As a resident of Hamilton County and Ohio, the Enquirer's biggest source of readers, I can't think of a bigger issue than local and state taxes and their effect on growth. Paradoxically, our solidly conservative leadership has led us into one of the highest spending patterns in the state (Hamilton County) and in the nation (Ohio).
Of course, higher and higher taxes have been needed to pay for this spending. Is it any wonder that Hamilton County is one of the slowest-growing urban counties in the nation, or that Ohio is one of the slowest-growing states in the country? Both of my Gen X daughters live in other states, as do almost all of their well-educated friends.
With the defeat of Issue 1, but its possible resurrection in 2004 and the effort to the repeal the 1 percent sales tax increase, how can taxes and growth not be one of our biggest issues?
Tom Hagedorn, Anderson Township
Ohio still hasn't fixed school-funding mess
In regards to the editorial "2004 Agenda; school-funding lawsuits cost taxpayers" (Jan. 4), the Enquirer has omitted and misrepresented critical issues.
Ohio's school-funding system remains unconstitutional, per five Supreme Court decisions. Yet legislators willfully defied Supreme Court orders for a "complete and systematic overhaul" reducing the "over-reliance on property taxes" by enacting an illegal budget reducing school funding 21 percent and increasing the property tax over-reliance by forcing schools to enact property taxes. Lawmakers have been so brash because special interests have stacked the Ohio Supreme Court with rubber-stamp judges who will not enforce their own decisions or the sanctity of the Ohio Constitution.
Critical 2004 issues:
Will Ohio retake constitutional state government by election of legislators and Supreme Court judges who'll actually follow our Constitution?
Will Ohio fix the unconstitutional school funding system with a "complete and systematic overhaul" that reduces the over-reliance on property taxes? The fix must provide adequate funding and eliminate the structural disparity issues, including the state's tax on local schools.
John Gray, Summerside
Borders, security need more attention
In response to the "2004 Agenda" question about what should be covered and how, I would like to see regular coverage on the state of our national security with particular respect to the borders and control thereof. I can find stories on the Internet almost daily about the flow of illegal aliens (some of whom have attacked and/or killed law enforcement officers), some of whom are terrorists and all of whom are criminals that the federal government is not even trying hard to stop.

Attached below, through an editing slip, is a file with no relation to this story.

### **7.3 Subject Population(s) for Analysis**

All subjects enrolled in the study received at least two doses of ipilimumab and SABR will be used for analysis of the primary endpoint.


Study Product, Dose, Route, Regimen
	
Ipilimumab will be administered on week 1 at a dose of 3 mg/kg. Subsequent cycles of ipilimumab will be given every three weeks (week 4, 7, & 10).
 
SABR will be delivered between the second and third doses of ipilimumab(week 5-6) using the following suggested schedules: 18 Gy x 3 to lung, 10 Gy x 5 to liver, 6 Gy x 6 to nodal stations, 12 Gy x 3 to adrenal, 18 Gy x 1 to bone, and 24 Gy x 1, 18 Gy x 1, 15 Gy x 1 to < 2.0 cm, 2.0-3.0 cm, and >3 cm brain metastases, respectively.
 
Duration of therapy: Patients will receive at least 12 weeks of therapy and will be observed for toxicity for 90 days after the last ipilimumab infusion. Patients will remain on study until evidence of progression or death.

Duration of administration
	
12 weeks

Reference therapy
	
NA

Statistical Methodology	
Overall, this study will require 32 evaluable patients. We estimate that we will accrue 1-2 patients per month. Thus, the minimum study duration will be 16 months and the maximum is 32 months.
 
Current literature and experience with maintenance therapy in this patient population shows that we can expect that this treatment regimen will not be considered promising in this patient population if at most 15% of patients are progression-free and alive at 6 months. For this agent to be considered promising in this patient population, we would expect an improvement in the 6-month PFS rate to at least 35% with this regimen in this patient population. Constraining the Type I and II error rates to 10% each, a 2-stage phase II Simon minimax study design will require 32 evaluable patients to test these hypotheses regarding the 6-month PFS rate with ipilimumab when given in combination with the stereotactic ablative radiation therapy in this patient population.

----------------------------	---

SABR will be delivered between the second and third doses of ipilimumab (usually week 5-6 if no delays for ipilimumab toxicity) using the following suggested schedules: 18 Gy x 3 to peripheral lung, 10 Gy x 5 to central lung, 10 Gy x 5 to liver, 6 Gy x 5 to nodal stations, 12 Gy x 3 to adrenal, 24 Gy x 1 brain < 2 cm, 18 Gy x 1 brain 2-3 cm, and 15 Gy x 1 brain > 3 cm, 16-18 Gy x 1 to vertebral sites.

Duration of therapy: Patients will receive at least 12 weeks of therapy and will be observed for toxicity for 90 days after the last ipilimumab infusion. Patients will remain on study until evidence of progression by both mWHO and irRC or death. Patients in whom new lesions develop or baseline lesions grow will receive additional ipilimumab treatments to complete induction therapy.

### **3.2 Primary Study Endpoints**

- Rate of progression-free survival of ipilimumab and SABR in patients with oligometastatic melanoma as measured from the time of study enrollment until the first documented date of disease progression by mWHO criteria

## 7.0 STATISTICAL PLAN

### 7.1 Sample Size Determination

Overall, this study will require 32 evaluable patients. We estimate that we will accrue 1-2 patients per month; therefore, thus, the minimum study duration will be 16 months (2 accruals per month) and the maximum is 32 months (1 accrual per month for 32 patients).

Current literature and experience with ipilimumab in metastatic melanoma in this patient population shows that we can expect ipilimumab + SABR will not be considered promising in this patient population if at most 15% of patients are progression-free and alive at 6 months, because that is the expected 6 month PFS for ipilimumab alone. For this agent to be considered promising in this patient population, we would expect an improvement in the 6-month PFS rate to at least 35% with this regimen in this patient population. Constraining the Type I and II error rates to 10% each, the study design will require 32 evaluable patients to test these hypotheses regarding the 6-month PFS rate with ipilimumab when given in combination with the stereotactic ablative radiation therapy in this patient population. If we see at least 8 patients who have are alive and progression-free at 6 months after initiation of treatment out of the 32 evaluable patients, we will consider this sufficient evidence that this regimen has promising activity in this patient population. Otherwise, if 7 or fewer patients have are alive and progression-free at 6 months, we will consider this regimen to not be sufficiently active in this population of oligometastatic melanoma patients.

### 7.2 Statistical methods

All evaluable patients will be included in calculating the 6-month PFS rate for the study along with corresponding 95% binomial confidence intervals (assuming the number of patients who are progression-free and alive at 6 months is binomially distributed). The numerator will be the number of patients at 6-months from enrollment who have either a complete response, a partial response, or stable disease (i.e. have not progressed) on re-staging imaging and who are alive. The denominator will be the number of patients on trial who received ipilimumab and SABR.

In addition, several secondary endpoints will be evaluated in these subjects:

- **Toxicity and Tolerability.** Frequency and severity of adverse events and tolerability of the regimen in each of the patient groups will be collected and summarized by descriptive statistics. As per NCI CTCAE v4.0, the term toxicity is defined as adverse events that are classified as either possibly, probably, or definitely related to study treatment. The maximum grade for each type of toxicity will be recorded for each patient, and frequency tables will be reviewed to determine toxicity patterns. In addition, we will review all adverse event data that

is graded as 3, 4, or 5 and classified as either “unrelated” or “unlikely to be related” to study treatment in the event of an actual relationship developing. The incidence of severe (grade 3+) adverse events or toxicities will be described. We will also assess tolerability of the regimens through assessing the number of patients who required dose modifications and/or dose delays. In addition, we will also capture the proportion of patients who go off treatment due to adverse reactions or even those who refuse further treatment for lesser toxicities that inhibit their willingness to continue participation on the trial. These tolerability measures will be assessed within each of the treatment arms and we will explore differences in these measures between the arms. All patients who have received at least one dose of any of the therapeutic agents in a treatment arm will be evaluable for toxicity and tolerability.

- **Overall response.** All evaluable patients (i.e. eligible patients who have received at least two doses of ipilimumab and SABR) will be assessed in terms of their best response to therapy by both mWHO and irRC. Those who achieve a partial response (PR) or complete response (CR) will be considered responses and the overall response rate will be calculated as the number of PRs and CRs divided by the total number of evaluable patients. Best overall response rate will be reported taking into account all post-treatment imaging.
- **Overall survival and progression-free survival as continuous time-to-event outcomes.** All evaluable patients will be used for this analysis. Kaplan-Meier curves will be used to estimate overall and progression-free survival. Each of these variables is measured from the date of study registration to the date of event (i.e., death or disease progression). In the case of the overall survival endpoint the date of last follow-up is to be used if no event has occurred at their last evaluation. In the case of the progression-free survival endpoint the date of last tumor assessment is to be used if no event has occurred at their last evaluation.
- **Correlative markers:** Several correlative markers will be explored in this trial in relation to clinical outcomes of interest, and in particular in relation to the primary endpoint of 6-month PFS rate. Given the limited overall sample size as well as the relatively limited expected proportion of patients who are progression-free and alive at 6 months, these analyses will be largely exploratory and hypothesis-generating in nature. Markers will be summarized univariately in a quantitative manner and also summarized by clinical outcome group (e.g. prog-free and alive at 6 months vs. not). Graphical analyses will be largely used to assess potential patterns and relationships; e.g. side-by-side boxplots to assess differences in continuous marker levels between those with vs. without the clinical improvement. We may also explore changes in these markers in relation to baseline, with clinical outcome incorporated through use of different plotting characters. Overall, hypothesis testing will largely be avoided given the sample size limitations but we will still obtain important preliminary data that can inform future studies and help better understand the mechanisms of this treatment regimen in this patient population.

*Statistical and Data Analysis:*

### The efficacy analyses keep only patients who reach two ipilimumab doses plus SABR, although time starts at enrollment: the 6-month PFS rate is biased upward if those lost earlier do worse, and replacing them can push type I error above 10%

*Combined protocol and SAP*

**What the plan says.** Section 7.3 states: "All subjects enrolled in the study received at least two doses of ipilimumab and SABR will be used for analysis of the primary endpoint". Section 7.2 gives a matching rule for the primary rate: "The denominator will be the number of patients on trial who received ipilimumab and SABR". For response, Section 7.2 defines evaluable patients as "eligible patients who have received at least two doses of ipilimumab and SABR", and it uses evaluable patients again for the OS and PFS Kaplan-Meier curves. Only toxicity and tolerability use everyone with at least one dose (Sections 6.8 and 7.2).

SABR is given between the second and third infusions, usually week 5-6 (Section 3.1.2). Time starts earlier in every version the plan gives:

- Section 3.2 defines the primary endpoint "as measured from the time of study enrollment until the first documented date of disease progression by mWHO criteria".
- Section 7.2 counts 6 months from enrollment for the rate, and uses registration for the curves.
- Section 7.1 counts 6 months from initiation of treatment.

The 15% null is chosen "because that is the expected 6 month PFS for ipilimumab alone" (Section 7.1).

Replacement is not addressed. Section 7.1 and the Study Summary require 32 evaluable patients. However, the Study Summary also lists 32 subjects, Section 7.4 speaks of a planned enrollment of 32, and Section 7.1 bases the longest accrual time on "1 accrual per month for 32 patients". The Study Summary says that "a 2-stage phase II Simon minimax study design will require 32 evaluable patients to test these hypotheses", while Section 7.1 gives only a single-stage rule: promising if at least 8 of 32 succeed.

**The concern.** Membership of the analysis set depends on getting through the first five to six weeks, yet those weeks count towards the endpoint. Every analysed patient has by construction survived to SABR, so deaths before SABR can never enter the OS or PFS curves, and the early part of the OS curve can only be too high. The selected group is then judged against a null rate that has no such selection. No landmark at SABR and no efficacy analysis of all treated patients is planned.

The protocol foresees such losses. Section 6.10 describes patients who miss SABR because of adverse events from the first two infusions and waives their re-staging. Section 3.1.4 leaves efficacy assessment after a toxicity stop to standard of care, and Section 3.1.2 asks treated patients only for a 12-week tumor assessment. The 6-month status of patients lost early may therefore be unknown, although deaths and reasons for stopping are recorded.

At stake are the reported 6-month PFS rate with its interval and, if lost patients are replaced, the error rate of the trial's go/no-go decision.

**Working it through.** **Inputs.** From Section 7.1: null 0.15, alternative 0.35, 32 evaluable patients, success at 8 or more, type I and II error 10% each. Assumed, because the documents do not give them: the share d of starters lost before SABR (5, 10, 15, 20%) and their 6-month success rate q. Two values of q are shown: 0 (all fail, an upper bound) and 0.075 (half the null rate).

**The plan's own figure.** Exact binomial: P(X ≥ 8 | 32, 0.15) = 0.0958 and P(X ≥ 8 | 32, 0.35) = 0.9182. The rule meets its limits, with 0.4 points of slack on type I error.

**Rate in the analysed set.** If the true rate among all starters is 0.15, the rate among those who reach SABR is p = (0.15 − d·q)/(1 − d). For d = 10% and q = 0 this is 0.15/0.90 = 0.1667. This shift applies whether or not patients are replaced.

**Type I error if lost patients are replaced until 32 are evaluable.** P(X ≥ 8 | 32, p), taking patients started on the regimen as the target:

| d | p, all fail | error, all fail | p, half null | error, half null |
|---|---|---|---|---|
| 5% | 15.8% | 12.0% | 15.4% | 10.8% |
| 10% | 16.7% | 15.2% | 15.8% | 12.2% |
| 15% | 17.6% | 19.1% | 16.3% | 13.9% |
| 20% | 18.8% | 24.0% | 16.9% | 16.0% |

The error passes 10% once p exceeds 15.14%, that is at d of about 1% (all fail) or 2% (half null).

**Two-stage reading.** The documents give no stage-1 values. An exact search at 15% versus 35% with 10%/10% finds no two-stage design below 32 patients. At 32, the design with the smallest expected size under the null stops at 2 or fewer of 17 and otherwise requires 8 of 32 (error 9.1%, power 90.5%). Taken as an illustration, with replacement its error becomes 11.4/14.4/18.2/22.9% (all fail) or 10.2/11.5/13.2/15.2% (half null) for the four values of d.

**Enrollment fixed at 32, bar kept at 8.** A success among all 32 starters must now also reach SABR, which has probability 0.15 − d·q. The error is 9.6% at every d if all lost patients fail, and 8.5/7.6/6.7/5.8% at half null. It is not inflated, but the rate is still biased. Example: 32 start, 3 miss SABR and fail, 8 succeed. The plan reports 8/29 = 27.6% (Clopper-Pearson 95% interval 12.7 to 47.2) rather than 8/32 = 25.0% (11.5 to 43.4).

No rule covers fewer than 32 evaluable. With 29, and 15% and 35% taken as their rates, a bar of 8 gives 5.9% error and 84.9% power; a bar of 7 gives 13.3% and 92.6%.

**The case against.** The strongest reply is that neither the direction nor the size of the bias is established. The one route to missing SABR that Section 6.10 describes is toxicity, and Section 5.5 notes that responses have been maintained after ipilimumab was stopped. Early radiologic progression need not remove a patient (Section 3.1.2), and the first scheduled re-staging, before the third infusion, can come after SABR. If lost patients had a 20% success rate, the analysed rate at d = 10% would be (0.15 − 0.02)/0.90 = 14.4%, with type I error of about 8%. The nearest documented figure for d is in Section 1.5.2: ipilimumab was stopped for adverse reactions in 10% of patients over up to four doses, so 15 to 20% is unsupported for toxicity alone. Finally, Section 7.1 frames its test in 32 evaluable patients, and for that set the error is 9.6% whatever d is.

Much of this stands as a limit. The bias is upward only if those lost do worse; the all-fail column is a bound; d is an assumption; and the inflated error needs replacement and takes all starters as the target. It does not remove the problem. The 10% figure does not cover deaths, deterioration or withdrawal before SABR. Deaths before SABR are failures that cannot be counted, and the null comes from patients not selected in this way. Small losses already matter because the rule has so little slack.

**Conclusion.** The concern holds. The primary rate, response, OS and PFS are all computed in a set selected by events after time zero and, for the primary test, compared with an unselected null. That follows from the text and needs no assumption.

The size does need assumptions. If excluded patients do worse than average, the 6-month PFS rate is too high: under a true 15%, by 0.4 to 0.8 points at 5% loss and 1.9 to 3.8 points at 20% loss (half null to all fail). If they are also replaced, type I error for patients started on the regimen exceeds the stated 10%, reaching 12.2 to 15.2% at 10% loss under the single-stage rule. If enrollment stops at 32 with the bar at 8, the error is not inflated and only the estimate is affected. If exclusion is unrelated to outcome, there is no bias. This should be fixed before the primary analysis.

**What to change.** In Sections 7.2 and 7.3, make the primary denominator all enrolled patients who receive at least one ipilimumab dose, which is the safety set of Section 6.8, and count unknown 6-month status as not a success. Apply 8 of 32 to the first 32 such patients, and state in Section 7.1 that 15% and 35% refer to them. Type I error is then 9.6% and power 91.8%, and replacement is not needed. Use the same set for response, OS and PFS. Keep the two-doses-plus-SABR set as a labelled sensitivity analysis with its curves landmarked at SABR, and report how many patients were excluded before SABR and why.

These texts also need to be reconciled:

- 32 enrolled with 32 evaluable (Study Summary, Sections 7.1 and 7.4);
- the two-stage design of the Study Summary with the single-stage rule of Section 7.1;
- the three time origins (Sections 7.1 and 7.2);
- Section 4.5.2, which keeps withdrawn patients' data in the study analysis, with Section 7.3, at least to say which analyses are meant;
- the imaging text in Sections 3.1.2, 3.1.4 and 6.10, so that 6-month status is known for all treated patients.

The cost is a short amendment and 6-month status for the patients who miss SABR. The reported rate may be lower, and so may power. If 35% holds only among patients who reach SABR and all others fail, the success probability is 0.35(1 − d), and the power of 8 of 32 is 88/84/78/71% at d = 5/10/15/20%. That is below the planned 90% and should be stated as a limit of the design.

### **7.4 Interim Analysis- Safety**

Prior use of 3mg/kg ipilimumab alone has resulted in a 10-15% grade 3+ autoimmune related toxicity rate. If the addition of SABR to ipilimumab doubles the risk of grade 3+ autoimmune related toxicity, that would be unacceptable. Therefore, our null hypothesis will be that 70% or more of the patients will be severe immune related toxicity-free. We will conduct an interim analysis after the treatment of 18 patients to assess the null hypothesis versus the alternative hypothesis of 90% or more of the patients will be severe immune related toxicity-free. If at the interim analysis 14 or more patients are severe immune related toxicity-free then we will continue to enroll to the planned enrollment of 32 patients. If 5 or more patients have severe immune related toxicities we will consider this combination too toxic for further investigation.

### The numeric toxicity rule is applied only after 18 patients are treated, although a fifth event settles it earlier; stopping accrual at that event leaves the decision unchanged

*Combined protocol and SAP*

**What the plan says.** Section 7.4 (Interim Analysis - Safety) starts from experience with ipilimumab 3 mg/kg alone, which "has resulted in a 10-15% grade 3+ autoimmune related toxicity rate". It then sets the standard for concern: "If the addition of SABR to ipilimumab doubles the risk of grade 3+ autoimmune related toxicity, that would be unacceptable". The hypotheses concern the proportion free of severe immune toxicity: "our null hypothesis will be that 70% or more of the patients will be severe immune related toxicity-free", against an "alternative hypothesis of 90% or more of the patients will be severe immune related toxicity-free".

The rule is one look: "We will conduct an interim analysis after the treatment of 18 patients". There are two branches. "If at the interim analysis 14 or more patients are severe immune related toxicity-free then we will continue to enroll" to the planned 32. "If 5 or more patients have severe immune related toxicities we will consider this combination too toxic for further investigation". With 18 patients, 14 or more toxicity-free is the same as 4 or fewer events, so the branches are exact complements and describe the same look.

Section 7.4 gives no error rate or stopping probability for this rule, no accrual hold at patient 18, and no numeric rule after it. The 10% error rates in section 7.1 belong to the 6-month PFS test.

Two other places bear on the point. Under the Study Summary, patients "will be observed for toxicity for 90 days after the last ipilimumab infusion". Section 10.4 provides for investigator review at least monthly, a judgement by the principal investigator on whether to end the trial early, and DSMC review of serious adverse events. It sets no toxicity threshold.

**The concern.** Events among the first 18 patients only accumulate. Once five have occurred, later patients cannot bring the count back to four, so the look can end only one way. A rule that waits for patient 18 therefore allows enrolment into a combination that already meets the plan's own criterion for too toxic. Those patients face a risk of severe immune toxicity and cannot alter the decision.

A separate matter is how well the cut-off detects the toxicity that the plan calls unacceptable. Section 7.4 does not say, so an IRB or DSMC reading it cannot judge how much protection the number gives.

Our military forces are being sent just about everywhere in the world except to our very own borders, where they are needed the most. As part of the coverage, I would like to see the media in general and the Enquirer in particular as part of this coverage try and force our congressmen, senators and president to explain why it is they won't properly fund and arm the Border Patrol agents already working on the front lines of this battle, and why it is they won't increase the number of agents in the Border Patrol, and most important, why they won't put military units on the border to assist with the influx of criminal aliens pouring into this country.
Matt Briedis, Withamsville
Crime is eating away at our lovely city
We the people of the city of Cincinnati are in a crisis, a crisis that could hurt the way that our city is perceived in the eyes of everyone in the nation. Violent crimes are becoming more and more what Cincinnati is about, instead of education, fine arts, sports or just how beautiful our city is and the reasons why anyone should want to come to visit or to raise a family.
As parents and citizens of our respected communities, we the people of Cincinnati needs to try to take back our streets and make them safe once again. In doing so, we have to keep in mind that the people committing these horrible crimes are the same ones who are also the victims. You and I are as much a victim as the deceased citizens that we know of thus far.
Since moving back to our fair city 10 years ago, I've found that more than 50 love ones' friends, former students or athletes of mine have become victims of our mean streets.
I wish that there were easy answers to the situation, but there isn't a quick fix. It's my belief that we've turned our backs on the less fortunate and the crimes on our streets in exchange for our own personal goals and activities that only surrounds our circles.
It's about time for an about-face, and let's all do our part to embrace everyone as a citizen - and not just the obvious good citizen, but the underprivileged as well.
Vincent L. Ward, Avondale; baseball and football coach, Woodward High School
In search of redemption
Readers' views on Pete Rose
Remembering Rose's banishment
The whole truth can help you clear your conscience
Hot Corner: Nipping at the heels of the newsmakers
EDITORIAL PAGE HEADLINES
Time for action against killings
Church audit only covers the basics
2004 Agenda: Taxes, growth among top issues for year
Social Security, health care hot topics for readers
War casualties in Iraq pale in historic terms
Letters to the editor